The Disappearance of the Jack Family (1989)

This case is now almost 33 years old and remains unsolved. The Jack family was a family of 4 living in Prince George, British Columbia. Ronald (known as Ronnie) and Doreen Jack who were originally from Burn Lake, BC were both 26 years old at the time, and had two sons Russel who was 9 and Ryan who was only 4.

The night of August 1st 1989 seemed like any normal night for Ronald Jack, he was out at a local pub called The First Litre Club, only 4 blocks away from home. This is where he meets a man who offered him and Doreen jobs at a logging camp or ranch possibly near Clucluz Lake. The two men went back to Ronalds home together.

According to a Prince George Citizen news article, the unknown man is described as causasian, between the age of 35 to 40 years old, with reddish brown hair and a full beard, he stood between 6 to 6”6 and weighed approximately 200 to 275 lbs. He was seen wearing a ball cap, red checkered work shirt, faded blue jeans, blue nylon jacket, and work boots with leather fringes over the toes at the time.

Sketch of Suspect

In the early hours of August 2nd, around 1:30 am, the family loaded up a dark colored 4-wheel drive pick up truck, as they didn’t have a vehicle of their own. The Police believe the unknown man offered to drive the family to the job site, it is also said that the couple took the boys with them with the promise of childcare at the camp while they worked.

Before heading out to the logging camp or ranch, Ronald did make a phone call to his brother at 11:16 that evening and his mother closer to 1 am, letting her know that they are heading out to work for 10 days and they would be back before Russell started school in September. Unfortunately, that is the last time anyone heard from the family. The family of 4 was reported missing on August 25th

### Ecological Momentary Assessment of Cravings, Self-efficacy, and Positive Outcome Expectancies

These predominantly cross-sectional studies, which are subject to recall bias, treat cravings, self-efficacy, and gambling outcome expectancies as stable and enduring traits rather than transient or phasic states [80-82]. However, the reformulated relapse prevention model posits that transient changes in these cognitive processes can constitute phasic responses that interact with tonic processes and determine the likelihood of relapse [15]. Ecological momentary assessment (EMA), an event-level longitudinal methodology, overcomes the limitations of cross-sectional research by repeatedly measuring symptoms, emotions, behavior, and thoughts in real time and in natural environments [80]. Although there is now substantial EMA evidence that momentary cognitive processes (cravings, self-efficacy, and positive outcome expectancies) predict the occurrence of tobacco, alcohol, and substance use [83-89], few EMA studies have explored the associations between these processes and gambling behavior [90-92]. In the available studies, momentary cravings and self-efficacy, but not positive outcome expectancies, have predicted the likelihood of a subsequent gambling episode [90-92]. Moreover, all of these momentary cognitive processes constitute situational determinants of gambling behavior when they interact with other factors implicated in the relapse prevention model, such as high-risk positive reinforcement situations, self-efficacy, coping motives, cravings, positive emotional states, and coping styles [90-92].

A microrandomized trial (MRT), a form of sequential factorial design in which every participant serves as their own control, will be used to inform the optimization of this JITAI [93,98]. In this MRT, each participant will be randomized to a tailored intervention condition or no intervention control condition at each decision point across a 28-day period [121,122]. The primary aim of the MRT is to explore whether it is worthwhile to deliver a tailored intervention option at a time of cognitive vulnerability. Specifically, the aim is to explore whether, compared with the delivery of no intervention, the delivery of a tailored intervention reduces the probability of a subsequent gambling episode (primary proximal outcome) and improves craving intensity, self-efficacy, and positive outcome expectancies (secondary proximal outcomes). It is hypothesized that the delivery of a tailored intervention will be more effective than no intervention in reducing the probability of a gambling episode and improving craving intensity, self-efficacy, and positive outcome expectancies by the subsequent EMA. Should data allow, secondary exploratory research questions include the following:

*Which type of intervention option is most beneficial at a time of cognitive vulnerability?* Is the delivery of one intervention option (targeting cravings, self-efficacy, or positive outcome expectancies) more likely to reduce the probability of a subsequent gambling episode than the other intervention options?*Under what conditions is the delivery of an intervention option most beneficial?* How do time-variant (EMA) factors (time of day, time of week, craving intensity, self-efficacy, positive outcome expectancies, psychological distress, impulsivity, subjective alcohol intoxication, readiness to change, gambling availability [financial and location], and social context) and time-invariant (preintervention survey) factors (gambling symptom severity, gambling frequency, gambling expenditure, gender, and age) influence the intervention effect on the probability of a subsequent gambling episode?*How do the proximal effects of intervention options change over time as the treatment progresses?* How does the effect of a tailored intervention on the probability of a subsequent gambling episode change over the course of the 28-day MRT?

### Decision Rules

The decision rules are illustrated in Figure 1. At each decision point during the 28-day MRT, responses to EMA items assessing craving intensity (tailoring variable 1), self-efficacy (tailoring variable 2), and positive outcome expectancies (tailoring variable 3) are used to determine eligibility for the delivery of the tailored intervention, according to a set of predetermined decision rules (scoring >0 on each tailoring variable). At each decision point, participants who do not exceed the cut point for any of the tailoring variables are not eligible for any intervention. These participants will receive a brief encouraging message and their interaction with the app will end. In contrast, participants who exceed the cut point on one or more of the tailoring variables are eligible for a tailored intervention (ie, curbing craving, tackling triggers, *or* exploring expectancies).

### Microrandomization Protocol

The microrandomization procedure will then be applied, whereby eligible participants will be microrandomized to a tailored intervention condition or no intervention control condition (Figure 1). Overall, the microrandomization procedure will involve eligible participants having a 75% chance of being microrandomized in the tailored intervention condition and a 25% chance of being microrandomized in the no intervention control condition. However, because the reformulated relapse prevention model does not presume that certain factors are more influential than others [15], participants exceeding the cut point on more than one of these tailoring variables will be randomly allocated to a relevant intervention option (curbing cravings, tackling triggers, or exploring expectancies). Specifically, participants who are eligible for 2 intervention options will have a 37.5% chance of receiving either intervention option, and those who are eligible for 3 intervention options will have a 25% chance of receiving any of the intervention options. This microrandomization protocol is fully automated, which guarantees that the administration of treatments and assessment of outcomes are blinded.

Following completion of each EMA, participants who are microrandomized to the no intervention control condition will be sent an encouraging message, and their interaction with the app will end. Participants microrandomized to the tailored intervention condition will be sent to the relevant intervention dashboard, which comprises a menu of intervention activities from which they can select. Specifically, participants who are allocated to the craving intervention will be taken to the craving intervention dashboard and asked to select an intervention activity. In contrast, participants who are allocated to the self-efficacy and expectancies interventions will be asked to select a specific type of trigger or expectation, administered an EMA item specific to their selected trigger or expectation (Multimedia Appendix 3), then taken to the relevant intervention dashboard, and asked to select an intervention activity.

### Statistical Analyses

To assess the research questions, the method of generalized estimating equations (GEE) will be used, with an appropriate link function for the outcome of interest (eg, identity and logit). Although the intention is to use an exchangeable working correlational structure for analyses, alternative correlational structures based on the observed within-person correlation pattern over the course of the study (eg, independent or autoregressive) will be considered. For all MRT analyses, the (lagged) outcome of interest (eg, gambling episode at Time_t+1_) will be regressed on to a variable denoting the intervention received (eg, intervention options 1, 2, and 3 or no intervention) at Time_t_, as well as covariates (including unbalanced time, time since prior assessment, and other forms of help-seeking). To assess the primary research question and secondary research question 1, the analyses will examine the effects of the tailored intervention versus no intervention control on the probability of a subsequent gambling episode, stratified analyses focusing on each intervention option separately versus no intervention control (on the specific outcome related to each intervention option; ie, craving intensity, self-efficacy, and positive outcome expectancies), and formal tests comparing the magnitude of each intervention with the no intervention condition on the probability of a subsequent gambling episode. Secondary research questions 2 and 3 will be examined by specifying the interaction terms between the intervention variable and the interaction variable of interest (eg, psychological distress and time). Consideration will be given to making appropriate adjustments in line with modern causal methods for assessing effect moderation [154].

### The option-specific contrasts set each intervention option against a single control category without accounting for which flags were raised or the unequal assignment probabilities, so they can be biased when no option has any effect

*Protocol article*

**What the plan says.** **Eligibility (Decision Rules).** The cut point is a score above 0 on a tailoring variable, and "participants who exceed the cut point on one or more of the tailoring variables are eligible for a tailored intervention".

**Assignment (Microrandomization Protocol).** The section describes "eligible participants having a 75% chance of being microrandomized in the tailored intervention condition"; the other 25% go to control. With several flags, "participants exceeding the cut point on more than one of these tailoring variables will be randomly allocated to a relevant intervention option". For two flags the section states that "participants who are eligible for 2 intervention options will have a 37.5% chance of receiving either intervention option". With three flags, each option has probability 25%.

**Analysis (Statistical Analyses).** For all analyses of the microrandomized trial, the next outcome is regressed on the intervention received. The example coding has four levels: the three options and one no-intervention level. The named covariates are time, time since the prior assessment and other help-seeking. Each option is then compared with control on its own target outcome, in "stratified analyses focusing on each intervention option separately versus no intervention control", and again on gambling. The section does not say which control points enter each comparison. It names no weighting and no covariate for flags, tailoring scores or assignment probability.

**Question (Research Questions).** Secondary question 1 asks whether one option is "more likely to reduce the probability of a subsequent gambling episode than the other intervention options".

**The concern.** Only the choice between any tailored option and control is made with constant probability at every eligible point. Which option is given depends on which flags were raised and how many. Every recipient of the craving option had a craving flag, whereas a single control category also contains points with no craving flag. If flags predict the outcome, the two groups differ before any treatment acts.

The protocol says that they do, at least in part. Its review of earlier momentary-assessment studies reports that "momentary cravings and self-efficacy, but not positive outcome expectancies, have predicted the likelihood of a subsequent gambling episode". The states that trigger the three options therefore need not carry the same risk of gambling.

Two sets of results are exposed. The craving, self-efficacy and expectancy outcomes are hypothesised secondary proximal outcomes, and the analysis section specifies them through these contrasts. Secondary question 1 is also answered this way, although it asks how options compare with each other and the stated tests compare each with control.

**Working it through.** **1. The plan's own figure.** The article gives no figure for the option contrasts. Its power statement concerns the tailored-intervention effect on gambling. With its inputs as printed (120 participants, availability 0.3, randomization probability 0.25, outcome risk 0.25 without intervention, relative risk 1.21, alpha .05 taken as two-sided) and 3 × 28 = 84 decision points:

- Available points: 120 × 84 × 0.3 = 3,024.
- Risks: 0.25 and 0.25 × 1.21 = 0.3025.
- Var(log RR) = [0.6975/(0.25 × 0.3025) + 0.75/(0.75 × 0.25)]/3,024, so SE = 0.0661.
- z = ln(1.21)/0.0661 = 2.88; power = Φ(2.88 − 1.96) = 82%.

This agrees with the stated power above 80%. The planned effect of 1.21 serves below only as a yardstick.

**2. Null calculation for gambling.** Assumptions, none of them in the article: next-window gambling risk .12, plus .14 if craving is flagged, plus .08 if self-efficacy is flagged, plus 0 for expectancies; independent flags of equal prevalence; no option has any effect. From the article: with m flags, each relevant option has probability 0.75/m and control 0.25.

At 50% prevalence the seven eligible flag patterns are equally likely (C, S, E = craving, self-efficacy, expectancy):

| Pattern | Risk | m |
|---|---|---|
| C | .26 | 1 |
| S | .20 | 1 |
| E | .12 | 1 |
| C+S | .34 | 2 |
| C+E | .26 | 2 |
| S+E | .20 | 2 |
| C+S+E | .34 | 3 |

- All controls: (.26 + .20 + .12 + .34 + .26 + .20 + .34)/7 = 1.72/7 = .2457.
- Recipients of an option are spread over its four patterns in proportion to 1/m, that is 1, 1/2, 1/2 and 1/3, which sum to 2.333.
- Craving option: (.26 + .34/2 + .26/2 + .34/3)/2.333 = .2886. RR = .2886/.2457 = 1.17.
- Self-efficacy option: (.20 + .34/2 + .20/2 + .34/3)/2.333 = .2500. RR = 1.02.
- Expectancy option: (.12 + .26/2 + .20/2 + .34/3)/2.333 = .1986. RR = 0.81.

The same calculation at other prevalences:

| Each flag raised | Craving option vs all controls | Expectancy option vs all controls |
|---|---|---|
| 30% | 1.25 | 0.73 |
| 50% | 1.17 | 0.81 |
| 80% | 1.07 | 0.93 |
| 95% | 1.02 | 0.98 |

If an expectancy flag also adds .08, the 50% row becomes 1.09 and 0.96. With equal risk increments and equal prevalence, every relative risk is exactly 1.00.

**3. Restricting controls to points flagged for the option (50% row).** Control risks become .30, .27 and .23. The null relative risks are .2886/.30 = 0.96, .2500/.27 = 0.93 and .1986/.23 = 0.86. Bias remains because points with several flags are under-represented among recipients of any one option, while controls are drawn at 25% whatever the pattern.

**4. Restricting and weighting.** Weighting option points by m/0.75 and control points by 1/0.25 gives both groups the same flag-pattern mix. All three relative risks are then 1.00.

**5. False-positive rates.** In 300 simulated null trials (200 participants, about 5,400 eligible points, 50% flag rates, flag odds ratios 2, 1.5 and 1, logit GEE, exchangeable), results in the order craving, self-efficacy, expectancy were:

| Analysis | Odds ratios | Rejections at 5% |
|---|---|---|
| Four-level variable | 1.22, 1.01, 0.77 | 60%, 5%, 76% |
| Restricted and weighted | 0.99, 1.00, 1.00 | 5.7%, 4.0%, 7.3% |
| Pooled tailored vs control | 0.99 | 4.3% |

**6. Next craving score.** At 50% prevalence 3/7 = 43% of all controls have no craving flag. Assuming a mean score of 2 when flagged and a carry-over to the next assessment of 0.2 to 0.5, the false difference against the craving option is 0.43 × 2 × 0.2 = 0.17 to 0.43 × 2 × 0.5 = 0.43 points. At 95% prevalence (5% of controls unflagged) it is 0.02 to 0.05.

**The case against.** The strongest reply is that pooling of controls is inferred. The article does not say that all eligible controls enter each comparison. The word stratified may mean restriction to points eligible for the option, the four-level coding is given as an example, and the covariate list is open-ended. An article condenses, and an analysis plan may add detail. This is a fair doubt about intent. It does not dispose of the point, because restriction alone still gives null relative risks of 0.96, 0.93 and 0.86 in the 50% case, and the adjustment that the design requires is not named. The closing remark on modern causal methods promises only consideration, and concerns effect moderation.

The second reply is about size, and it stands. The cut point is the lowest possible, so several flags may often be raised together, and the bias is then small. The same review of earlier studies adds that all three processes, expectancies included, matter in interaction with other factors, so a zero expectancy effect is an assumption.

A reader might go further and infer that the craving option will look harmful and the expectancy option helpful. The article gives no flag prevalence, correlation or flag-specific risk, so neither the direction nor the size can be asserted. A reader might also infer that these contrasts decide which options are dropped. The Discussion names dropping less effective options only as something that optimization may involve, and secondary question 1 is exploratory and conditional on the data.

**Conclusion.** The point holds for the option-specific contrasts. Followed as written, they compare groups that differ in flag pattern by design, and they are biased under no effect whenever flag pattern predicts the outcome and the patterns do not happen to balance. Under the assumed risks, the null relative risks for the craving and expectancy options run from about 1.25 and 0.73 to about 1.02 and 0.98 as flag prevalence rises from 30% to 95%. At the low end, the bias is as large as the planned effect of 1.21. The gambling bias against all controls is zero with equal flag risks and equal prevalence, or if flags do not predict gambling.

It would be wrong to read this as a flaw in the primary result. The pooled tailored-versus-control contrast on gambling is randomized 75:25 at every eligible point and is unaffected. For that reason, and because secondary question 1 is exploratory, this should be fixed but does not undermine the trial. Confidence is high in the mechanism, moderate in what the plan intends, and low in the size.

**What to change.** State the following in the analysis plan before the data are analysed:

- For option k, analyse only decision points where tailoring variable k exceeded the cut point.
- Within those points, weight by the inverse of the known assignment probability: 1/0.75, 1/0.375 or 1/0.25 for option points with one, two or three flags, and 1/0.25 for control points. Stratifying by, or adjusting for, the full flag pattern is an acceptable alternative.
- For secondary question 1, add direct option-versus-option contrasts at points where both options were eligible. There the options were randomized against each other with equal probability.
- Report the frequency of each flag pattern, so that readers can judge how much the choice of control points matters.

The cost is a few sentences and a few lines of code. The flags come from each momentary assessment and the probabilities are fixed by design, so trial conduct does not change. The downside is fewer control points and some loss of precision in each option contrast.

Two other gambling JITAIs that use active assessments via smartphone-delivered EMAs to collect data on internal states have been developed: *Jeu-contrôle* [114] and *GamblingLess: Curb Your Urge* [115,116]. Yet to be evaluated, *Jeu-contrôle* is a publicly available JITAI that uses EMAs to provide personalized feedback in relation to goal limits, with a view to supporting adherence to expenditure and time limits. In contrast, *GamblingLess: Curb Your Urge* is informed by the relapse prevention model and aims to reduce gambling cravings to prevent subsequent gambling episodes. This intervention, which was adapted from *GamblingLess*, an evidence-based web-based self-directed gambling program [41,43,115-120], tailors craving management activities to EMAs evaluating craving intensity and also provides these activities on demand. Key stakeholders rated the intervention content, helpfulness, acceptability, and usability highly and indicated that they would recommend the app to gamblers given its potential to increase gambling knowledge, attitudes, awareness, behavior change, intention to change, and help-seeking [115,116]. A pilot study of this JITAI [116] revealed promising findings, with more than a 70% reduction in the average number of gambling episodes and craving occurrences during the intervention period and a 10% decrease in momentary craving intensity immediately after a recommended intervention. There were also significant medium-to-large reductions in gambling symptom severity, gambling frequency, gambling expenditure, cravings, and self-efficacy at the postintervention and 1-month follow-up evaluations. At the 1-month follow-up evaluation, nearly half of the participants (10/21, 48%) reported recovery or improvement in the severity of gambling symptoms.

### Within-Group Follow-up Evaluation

Since the start of the investigation, Mounties have conducted hundreds of interviews and have obtained thousands of related documents.

On Jan. 28, 1996, a phone call came in to the local RCMP detachment, stating that the Jack family were buried on a ranch.

The voice was extremely muffled,it was so muffled, that the name of the ranch could not be understood. Specialists were called in to try and clean up the phone message, with the goal that the name would be revealed. Unfortunately that didnt happen.

They were unable to hear the name of the ranch mentioned.Unfortunately, the story faded from the news.

Many theories have been discussed, and Over the years, police have identified several sites where the bodies of the Jack family may have been buried.

On August 28,29, the 30th of 2019, The Serious Crime Unit underwent a search in a portion of the Saik’uz First Nations Reserve with the help of civilian experts, ground-penetrating radar and heavy equipment according to a local News article. The Prince George RCMP stated that no evidence was uncovered and the reservation can now be removed from the list of locations with possible clues to what happened to the young family.

Prince George is about an hour drive away from Vanderhoof BC which is 14km away from the Saik-uz First Nations Reserve. Also, 14 km is about 8.5 miles

When the 30 year anniversary of the disappearance arrived, Investigators and the Prince George RCMP detachment renewed phone calls for information. It does not mention if it is the same tipster from 1996 but they are seeking an anonymous tipster who they believe could have useful information. They stated they tipster provided information to a 3rd party- by phone and by email which was then given to investigators.

The RCMP won't say when this happened or what the information was, as it could compromise the investigation.But investigators do want to speak directly to the original tipster, in hope that they could provide a fresh lead after 30 years